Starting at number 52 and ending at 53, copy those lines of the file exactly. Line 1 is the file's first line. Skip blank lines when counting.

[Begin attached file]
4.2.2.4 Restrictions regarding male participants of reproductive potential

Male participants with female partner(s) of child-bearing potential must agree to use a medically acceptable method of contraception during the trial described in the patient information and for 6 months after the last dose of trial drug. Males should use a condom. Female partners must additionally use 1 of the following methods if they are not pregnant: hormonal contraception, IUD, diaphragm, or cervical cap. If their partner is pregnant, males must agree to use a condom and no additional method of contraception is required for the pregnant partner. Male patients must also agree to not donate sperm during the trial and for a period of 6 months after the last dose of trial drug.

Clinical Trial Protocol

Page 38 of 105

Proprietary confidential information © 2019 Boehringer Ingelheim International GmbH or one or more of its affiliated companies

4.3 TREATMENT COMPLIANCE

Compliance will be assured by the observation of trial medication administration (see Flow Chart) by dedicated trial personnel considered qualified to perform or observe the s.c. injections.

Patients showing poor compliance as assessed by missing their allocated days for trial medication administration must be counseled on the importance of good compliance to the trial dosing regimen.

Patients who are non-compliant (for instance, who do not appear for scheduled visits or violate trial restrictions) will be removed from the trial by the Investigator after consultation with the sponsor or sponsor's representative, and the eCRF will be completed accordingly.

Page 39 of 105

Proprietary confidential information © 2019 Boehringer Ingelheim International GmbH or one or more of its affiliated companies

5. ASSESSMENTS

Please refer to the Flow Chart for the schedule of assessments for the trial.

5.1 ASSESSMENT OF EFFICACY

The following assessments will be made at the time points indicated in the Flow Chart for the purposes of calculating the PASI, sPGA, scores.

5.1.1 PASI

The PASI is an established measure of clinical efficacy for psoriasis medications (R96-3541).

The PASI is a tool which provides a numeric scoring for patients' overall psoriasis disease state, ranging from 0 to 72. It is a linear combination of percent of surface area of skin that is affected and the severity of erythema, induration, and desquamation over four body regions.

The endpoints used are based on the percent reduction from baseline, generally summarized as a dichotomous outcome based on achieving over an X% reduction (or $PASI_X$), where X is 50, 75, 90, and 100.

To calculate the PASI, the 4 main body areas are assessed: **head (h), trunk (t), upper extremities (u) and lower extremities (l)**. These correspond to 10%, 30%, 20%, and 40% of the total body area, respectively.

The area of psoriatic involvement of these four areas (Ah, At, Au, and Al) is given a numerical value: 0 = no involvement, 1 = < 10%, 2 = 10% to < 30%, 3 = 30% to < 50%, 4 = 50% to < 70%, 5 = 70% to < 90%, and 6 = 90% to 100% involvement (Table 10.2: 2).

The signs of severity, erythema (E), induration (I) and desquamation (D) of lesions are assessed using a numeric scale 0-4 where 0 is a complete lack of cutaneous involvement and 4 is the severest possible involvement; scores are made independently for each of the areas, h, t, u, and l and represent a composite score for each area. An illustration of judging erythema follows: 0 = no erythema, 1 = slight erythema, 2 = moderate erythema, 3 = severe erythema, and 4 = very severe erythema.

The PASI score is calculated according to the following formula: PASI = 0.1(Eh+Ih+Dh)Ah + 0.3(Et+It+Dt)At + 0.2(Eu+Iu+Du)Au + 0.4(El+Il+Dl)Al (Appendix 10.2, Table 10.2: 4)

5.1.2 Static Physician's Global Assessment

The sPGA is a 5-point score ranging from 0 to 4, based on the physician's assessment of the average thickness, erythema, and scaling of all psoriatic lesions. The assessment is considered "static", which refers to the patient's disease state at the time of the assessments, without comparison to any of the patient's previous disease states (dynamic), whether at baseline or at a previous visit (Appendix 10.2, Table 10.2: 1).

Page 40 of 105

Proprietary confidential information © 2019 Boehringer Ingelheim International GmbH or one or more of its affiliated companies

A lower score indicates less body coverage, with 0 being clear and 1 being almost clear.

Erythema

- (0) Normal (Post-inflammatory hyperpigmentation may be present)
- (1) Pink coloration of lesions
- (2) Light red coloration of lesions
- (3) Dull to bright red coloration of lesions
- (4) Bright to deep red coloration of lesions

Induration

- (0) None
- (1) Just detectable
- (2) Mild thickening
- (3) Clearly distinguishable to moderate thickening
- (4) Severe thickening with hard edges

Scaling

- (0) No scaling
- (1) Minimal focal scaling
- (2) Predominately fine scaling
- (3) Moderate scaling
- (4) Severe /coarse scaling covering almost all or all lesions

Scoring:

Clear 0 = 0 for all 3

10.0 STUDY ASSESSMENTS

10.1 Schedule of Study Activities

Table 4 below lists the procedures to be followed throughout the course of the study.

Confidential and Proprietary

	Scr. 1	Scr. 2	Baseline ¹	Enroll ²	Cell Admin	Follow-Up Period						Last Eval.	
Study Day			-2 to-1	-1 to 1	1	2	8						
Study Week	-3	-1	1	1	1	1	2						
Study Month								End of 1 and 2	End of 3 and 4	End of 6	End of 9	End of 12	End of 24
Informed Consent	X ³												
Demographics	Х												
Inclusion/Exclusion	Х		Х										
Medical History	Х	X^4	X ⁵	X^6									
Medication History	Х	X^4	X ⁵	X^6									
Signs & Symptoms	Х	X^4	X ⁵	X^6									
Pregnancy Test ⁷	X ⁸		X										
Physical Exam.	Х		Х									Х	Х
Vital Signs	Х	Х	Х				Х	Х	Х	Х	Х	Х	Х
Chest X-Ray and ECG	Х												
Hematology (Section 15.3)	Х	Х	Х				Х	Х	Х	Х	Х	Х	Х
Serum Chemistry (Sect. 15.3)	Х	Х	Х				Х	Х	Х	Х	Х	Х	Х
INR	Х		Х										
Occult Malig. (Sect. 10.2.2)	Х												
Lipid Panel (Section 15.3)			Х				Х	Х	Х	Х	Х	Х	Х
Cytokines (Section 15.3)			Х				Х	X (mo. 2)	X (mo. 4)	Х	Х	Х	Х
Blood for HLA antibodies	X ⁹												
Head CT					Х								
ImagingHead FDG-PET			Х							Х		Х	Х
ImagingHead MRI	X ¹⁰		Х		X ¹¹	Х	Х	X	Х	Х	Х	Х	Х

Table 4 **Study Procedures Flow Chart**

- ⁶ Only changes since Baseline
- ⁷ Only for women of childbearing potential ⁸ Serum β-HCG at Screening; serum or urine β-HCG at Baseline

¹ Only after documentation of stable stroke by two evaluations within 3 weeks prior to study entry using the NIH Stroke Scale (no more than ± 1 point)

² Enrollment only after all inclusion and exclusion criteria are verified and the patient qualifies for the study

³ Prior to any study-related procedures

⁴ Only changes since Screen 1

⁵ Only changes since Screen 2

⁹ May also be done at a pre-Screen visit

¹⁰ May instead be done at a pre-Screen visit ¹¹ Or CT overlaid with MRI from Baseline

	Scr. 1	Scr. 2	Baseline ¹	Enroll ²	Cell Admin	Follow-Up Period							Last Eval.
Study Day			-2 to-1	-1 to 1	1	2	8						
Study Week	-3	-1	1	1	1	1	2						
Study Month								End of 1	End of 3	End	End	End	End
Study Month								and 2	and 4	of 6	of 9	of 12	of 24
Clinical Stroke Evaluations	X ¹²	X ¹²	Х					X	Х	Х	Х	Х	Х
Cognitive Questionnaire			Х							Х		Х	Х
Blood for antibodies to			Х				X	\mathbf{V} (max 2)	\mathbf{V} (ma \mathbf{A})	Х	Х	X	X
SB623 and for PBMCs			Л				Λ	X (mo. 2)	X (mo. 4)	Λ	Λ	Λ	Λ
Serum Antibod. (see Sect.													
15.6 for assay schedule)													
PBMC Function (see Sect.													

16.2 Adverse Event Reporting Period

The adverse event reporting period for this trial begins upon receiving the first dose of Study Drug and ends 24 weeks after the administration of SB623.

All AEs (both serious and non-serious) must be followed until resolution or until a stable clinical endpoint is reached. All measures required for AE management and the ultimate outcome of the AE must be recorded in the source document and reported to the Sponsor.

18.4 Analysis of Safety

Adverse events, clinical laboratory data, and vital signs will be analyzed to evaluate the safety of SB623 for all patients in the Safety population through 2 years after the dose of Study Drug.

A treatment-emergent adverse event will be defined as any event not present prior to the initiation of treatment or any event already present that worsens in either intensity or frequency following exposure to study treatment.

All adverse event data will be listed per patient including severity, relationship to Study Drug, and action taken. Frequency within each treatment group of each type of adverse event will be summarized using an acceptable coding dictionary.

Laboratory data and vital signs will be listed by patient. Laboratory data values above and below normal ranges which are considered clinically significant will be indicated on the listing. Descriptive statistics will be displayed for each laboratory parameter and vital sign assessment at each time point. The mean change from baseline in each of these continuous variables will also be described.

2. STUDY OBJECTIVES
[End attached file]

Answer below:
Confidential and Proprietary

	Scr. 1	Scr. 2	Baseline ¹	Enroll ²	Cell Admin	Follow-Up Period						Last Eval.	